Interestingly, however, this also disagrees with some lower-precision measurements from the LHC (presented in this study and this one).

The verdict

While we are not absolutely certain these effects require a novel explanation, the evidence seems to be growing that some new physics is needed.

There will be almost as many new mechanisms proposed to explain these observations as there are theorists.

Many will look to various forms of “supersymmetry”. This is the idea that there are twice as many fundamental particles in the standard model than we thought, with each particle having a “super partner”.

These may involve additional Higgs bosons (associated with the field that gives fundamental particles their mass).

Others will go beyond this, invoking less recently fashionable ideas such as “technicolor”, which would imply that there are additional forces of nature (in addition to gravity, electromagnetism and the weak and strong nuclear forces), and might mean that the Higgs boson is in fact a composite object made of other particles.

Only experiments will reveal the truth of the matter – which is good news for experimentalists.

The experimental teams behind the new findings are all well respected and have worked on the problems for a long time.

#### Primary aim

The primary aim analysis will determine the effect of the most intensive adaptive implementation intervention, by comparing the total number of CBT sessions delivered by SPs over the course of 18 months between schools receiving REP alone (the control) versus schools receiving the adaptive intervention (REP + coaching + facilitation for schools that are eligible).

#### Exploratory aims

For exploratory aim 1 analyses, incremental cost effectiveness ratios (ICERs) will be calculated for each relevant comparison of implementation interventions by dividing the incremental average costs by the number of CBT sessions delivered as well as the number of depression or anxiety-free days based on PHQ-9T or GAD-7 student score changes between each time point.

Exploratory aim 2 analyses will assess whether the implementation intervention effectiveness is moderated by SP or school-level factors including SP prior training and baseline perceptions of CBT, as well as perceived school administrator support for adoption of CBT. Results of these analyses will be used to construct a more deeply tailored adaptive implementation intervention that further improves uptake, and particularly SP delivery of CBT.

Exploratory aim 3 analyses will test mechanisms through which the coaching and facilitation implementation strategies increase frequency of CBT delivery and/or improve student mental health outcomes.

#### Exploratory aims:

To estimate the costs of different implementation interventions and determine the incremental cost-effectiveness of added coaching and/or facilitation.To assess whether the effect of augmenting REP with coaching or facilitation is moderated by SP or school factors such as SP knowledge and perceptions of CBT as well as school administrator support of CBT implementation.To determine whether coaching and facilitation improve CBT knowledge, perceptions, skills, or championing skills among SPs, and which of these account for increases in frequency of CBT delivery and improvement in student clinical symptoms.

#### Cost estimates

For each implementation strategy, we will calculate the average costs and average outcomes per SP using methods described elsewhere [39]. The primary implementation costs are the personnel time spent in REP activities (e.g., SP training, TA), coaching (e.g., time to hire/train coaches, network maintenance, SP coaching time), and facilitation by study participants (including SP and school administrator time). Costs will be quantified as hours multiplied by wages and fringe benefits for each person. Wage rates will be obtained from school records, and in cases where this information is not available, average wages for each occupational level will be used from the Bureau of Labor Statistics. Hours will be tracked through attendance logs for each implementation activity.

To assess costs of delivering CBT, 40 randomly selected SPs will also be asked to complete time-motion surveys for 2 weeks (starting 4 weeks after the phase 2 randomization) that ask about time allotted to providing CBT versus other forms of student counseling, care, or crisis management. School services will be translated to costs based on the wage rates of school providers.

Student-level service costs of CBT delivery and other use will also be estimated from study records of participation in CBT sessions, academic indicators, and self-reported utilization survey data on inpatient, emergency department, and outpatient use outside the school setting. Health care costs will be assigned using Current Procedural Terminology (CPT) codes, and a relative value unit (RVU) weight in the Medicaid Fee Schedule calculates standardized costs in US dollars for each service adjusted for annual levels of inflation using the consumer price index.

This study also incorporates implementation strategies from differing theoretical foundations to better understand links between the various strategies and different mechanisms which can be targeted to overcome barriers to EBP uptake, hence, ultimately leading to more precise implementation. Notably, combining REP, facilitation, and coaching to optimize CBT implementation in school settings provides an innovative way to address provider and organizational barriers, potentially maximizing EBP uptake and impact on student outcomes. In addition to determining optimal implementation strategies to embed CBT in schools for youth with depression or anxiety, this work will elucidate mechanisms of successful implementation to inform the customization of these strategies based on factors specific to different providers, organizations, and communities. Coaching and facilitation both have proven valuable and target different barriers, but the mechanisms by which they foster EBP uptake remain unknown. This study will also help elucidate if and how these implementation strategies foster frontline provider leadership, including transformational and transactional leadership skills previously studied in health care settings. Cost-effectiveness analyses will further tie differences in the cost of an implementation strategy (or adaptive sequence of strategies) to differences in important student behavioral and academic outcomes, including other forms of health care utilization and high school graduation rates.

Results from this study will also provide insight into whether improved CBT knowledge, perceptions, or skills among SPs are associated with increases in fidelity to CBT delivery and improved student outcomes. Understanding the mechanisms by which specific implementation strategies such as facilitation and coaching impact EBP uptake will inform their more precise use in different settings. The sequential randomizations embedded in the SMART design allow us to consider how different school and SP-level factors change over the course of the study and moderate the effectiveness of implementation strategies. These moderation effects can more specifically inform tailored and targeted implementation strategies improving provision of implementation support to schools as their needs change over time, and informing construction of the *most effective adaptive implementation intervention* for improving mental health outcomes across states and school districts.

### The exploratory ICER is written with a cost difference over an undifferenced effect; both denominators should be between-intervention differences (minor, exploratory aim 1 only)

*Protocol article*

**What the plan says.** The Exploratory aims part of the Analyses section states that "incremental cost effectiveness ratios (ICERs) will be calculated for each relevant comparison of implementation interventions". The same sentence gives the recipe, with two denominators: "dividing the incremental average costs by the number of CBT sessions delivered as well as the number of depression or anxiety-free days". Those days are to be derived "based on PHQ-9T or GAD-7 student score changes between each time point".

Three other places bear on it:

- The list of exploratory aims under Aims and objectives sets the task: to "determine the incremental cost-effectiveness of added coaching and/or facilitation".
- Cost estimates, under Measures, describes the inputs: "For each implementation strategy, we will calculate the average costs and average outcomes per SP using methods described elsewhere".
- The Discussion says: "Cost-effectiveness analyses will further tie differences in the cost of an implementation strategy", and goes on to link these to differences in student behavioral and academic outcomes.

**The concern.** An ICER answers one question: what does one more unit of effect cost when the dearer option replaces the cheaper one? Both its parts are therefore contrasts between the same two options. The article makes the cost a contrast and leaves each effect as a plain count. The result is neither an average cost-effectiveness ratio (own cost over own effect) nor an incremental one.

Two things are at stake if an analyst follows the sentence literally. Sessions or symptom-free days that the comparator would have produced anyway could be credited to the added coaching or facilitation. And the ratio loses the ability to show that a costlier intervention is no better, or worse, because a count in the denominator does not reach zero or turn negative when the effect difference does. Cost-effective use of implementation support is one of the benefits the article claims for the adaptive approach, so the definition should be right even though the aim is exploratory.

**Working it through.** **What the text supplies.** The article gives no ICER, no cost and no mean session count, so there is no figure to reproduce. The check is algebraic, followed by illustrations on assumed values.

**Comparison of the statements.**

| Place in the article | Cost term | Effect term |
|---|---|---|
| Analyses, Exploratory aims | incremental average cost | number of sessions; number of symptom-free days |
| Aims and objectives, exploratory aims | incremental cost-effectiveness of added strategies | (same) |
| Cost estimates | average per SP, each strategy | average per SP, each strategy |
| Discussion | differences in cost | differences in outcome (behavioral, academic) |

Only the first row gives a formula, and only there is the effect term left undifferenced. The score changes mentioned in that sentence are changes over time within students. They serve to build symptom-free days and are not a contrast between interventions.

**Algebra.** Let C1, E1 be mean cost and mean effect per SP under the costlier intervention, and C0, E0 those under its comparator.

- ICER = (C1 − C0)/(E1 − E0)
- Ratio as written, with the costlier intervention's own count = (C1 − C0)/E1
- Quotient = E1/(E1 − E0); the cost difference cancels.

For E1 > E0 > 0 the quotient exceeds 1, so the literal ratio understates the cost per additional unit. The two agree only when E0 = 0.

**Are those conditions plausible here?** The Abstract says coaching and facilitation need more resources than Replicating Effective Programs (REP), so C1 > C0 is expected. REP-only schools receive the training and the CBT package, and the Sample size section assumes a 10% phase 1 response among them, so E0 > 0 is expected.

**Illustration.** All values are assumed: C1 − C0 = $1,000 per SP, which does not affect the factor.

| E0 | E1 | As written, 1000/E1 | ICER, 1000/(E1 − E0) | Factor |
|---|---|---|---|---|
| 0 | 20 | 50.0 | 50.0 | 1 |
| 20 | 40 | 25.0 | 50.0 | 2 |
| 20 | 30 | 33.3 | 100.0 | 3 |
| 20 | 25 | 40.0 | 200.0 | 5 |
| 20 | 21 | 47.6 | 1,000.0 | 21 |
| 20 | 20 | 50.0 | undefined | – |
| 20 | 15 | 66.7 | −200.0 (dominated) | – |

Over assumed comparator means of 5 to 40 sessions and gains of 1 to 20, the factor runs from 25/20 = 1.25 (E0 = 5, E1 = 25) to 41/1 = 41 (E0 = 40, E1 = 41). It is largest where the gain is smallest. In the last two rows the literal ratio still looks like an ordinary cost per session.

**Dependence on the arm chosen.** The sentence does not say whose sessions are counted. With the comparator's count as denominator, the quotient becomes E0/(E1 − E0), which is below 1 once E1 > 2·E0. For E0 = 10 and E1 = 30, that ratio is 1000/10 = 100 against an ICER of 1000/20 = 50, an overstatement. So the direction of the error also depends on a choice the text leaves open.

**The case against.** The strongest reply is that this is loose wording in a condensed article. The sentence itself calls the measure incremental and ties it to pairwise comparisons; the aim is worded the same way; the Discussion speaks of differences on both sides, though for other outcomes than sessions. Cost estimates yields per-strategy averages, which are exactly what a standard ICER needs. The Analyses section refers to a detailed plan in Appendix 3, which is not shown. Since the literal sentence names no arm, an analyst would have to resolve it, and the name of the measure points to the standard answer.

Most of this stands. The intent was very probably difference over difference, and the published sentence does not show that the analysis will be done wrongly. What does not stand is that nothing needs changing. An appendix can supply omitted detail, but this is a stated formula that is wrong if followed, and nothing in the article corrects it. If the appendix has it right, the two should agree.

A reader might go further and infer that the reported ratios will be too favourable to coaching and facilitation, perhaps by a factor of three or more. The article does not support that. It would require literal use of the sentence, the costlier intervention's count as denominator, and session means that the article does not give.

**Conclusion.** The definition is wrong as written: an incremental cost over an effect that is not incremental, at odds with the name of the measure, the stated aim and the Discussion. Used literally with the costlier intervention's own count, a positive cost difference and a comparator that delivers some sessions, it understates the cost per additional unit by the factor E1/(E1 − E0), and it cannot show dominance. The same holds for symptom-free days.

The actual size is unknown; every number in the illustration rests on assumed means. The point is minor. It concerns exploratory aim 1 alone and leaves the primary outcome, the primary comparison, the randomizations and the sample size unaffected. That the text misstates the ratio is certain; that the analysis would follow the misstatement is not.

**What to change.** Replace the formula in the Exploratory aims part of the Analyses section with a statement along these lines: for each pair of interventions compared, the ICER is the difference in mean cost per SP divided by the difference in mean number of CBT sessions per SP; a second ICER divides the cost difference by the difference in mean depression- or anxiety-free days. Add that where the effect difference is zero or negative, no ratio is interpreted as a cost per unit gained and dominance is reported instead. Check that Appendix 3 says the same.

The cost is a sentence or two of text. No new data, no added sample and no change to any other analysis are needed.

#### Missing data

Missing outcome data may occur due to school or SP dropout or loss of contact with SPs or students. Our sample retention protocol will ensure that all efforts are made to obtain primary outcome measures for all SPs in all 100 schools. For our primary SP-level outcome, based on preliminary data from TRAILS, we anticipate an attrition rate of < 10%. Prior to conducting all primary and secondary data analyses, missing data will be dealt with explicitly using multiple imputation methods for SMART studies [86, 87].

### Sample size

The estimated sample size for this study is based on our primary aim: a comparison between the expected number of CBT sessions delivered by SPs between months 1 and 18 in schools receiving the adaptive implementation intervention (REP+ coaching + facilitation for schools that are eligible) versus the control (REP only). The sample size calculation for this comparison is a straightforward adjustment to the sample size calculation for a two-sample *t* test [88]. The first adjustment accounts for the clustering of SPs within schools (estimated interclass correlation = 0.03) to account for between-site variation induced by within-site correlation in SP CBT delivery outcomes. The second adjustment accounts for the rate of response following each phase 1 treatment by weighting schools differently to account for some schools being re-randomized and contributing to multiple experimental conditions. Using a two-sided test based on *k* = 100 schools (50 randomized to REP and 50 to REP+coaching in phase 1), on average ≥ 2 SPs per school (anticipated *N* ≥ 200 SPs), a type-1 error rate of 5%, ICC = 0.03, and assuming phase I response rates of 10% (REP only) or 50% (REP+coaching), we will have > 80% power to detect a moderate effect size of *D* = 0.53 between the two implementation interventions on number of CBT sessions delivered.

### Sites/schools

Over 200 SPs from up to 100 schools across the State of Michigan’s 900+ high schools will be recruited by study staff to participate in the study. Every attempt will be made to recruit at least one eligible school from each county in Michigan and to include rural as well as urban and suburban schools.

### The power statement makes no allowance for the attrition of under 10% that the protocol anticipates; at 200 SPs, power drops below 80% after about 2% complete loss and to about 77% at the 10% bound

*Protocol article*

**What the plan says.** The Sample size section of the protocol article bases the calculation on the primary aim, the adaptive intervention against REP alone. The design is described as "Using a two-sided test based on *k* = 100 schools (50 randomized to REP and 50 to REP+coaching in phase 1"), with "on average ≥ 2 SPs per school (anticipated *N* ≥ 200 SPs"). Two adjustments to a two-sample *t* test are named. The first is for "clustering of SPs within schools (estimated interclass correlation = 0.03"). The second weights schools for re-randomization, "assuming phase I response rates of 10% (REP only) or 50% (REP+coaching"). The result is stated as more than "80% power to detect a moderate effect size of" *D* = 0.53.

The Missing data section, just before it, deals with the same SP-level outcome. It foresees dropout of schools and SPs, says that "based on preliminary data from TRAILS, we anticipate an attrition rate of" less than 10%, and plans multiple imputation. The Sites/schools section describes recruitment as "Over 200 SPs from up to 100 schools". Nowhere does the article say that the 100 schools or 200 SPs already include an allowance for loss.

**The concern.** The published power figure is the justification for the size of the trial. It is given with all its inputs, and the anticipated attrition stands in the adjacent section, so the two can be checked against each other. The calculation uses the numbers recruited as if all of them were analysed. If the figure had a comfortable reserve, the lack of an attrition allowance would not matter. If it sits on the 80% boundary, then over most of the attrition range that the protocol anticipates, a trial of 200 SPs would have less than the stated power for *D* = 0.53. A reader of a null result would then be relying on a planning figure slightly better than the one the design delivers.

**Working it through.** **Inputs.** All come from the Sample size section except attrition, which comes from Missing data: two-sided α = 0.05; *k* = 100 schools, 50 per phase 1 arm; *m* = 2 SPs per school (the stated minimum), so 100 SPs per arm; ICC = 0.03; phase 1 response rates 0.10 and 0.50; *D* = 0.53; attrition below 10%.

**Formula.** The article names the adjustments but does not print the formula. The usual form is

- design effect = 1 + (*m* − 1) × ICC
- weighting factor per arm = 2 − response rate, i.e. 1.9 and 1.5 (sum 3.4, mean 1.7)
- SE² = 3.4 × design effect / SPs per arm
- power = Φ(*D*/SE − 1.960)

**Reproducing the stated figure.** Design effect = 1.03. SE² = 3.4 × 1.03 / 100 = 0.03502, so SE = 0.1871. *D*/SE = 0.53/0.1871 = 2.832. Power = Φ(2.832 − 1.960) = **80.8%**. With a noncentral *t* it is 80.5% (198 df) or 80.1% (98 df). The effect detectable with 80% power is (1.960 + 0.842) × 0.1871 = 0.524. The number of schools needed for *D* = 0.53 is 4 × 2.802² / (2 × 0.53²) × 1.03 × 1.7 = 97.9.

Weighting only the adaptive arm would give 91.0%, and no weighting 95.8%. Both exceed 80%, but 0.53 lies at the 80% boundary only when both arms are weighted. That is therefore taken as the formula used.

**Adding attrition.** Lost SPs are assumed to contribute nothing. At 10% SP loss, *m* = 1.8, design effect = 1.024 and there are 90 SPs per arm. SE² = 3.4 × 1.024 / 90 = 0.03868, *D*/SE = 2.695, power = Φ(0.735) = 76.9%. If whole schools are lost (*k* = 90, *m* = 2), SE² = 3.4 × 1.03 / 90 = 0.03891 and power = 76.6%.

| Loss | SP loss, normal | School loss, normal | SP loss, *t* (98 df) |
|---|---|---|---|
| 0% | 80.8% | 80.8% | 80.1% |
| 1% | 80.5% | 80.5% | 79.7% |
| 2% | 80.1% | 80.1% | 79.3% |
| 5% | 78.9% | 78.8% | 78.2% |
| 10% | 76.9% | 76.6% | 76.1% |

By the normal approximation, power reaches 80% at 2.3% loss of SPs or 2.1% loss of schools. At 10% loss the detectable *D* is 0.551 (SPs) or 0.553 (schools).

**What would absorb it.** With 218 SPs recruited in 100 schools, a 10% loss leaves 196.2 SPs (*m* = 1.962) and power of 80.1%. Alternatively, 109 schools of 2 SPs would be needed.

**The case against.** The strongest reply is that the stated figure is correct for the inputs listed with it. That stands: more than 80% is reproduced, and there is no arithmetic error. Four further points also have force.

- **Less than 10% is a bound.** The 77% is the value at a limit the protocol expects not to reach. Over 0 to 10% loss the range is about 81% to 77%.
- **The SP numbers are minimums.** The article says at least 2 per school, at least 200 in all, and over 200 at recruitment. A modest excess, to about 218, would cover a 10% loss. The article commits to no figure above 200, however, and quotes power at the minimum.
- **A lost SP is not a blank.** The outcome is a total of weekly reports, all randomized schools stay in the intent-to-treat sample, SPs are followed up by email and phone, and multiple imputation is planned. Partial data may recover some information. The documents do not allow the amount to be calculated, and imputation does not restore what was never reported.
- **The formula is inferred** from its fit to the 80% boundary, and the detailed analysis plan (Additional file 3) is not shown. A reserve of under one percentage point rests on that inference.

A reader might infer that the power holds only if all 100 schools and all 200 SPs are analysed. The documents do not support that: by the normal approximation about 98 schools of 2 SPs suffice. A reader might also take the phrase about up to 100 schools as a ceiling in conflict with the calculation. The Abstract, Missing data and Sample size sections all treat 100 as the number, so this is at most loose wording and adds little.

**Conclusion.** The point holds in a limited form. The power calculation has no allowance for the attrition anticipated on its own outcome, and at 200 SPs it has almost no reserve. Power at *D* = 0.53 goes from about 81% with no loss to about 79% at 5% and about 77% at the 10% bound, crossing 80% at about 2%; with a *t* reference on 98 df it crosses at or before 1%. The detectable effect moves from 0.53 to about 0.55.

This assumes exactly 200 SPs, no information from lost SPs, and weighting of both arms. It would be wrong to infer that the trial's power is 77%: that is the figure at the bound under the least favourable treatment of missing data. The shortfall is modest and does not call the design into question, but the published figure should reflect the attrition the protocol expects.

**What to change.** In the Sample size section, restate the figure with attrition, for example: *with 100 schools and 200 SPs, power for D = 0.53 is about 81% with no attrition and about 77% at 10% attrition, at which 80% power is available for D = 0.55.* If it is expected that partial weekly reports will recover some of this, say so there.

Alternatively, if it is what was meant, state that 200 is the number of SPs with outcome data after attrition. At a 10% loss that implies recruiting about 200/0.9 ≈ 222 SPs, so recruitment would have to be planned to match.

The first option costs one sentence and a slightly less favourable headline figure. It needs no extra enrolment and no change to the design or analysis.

It is no disrespect to them to note that these measurements are extremely difficult to make. What’s more, predictions of the standard model usually require calculations where approximations have to be made.

This means different theorists can predict slightly different masses and rates of decay depending on the assumptions and level of approximation made.

So, it may be that when we do more accurate calculations, some of the new findings will fit with the standard model.

Equally, it may be the researchers are using subtly different interpretations and so finding inconsistent results.

Comparing two experimental results requires careful checking that the same level of approximation has been used in both cases.

These are both examples of sources of “systematic uncertainty”, and while all concerned do their best to quantify them, there can be unforeseen complications that under- or overestimate them.

None of this makes the current results any less interesting or important.

What the results illustrate is that there are multiple pathways to a deeper understanding of the new physics, and they all need to be explored.

With the restart of the LHC, there are still prospects of new particles being made through rarer processes or found hidden under backgrounds that we have yet to unearth.

This article by Roger Jones, Professor of Physics, Head of Department, Lancaster University is republished from The Conversation under a Creative Commons license. Read the original article.